There are local transformations that trade two tetrahedra for three, and three tetrahedra for two, as it was discussed above. These transformations give the analog of the flip procedure in two dimensions, and may be used to improve a triangulation according to some criterion, such as the Delaunay empty circumsphere condition. In three dimensions, however, the flip procedure may get stuck in a local optimum that is not a global optimum. It is already known, that for the Delaunay criterion, special starting triangulations always lead to a global optimum.

The characterizing feature of the advancing front method is that nodes and elements are created simultaneously starting from the boundary of the domain of interest. In three dimensions, the initial front is created from the triangular facets of the boundary surface meshes. A triangle on the front is selected, and a tetrahedron is formed by placing a new node in a position so that the size of the tetrahedron satisfies the desired mesh size. Alternatively, an existing node is used if this results in a bettershaped tetrahedron. Following the construction of the tetrahedron, the front is updated in that facets no longer on the front are deleted and new facets are added. This procedure is repeated until the front is empty.

* Algorithm of simulated
annealing* (ASA) is an algorithm for global optimization
of very complex functions. This heuristic algorithm issues from
process of annealing, crystallization of melt with very slow reducing
of temperature to the point of gelation. The physical system is
simulated by generation of random variety of atom configuration.
The variety is acceptable, if it caused reduction of energetic
level. Otherwise, the variety is accepted with particular expectation.

*G. Bobáková*
used the ASA-method for the solution of the minimum weight triangulation
problem. The desired algorithm for finding of the minimum weight
triangulation consits in flipping triangulation edges to reduce
the global sum of edge lengths. It can increase the global sum
during annealing process. This is the way to find the global minimum
of global sum. She achieved unusual results and tendered some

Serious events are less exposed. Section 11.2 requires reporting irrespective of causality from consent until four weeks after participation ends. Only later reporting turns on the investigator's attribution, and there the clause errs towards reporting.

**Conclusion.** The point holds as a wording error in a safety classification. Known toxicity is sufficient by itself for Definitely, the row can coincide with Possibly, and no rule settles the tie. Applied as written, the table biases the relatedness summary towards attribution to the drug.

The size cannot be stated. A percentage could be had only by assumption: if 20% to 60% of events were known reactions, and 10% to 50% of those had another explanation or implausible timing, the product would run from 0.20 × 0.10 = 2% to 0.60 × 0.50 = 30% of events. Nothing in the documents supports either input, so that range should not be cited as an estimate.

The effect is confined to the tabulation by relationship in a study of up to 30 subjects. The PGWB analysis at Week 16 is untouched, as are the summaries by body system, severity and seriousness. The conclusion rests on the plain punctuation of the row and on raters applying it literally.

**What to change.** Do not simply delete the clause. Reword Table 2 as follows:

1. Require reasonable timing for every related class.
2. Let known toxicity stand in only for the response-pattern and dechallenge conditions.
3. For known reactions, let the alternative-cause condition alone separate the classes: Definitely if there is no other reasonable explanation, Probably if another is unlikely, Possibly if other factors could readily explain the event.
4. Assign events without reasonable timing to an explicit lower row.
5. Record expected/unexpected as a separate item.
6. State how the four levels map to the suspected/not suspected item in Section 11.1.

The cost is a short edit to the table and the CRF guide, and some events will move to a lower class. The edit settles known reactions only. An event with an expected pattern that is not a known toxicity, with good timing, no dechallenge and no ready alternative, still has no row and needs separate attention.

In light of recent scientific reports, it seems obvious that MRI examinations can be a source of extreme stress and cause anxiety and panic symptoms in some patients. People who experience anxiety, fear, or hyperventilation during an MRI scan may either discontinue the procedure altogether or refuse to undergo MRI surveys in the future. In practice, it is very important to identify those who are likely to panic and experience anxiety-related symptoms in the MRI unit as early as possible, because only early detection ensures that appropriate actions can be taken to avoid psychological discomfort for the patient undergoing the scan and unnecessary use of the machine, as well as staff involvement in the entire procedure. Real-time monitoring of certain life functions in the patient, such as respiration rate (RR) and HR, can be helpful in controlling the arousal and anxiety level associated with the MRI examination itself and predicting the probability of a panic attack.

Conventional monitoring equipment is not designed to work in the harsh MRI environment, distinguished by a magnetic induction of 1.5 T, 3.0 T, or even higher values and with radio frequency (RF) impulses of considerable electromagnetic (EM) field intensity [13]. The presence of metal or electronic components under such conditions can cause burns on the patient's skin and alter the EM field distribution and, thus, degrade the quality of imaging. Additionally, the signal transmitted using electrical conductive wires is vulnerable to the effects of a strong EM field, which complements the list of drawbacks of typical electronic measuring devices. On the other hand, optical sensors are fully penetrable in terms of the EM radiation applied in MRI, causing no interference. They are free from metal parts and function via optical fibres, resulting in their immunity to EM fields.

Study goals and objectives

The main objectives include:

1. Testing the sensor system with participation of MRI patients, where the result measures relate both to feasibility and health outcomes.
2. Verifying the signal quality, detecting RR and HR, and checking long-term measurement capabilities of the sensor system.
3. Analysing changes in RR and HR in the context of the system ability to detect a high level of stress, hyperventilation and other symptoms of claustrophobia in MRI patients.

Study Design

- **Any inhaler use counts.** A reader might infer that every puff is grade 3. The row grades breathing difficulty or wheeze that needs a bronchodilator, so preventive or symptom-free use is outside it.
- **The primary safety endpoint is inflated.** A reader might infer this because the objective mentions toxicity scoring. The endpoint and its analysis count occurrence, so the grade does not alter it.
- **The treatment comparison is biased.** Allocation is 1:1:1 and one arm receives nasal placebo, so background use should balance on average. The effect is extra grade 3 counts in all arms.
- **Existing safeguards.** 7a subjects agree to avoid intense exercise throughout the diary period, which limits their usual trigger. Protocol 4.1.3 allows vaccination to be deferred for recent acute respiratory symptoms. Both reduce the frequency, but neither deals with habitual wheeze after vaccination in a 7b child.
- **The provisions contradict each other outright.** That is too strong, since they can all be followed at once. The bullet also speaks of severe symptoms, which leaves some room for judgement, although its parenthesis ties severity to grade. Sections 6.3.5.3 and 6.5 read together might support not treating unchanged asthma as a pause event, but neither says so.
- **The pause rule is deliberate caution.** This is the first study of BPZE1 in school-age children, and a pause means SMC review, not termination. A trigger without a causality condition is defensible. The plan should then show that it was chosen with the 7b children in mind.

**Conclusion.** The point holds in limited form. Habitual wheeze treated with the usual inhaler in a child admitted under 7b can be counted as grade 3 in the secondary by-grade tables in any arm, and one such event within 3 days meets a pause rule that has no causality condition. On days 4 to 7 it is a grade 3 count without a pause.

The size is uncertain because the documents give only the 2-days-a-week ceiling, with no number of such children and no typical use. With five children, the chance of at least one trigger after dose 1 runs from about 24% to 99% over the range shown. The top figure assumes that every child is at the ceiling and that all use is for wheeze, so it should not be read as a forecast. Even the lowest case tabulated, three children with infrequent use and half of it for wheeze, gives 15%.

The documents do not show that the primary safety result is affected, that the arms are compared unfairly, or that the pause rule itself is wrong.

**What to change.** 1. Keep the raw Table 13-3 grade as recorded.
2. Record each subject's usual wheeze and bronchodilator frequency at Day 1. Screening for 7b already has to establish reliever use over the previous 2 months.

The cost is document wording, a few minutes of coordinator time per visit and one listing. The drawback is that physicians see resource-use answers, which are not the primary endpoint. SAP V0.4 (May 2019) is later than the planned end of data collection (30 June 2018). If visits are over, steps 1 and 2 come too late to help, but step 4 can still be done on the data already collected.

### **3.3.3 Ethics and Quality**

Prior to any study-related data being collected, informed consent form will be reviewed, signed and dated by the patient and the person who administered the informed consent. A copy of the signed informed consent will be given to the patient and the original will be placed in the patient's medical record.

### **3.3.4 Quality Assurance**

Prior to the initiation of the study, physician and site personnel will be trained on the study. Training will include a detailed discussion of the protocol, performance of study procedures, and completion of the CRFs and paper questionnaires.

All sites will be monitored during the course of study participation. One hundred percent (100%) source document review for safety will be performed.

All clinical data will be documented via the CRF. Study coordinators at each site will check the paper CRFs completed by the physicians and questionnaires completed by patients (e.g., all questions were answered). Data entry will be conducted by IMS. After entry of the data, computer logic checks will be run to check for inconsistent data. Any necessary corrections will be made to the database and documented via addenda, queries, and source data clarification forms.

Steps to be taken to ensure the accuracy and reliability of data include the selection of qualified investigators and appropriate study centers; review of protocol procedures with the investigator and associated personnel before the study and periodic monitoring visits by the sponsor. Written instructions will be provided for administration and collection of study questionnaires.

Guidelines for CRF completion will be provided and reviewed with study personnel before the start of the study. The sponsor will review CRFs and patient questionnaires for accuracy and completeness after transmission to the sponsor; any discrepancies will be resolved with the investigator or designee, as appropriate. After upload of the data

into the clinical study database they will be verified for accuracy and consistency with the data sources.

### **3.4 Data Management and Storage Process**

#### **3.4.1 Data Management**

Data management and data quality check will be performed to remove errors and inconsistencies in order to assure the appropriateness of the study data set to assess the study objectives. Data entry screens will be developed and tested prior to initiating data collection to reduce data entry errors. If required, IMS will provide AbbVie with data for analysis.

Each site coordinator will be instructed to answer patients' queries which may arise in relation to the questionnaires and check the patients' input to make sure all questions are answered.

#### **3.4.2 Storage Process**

hypothesis:

**Process of annealing can move in space of all triangulations and through suitable quality measure function find out the optimal triangulation of necessary properties.**Studying of some annealing processes returned an information, that triangulation created by one triangulation algorithm can transform to triangulation created by another algorithm.**Every annealing process is useful to be next to minimum weight triangulation.**There was an experiment with classic triangulations, which were well-known as a minimal triangulation. The triangulation edges remitted after certain number of flips.

In this chapter I'll describe a method, which I used for generating the depth mesh

of point set in the space.
This method uses simulated annealing algorithm. Initial triangulation
is not randomized state but it is Delaunay triangulation created
by "divide and conquer" algorithm. As we have shown,
this classic triangulation in the space does not grant so much
optimizing properties as it is in the plane. Exactly simulated
annealing method would grant results which will approximate wanted
properties of the mesh. This method is namely robust algorithm
for searching global minimum of real function defined in the set
*R*^{n}.

The goal of the method
is to find optimal mesh, respectively mesh with properties mostly
approximating initial user requierements. The mesh with lowest
price with respect to **price function **will be understood
as optimal mesh**. **__Price function__ is weight sum of
several purpose functions. In described method I aimed at creation
of the mesh with lowest price, if price function evaluated tetrahedron
curvature, total sum of mesh edges lenght and number of tetrahedrons.
These criteria are important for threedimensional mesh creation.
It is important for FEM(Finite Element Methods) that mesh cannot
contain degenerated elements. Exactly disturbation criterion reveals
these elements in the mesh.

Especially in 3D, the measure aspect ratio

is the most often choice for disturbation measure of four-faced elements,

where *R* is a diameter
of circumsphere of tetrahedron and *r* is a diameter of the
smallest sphere embraced i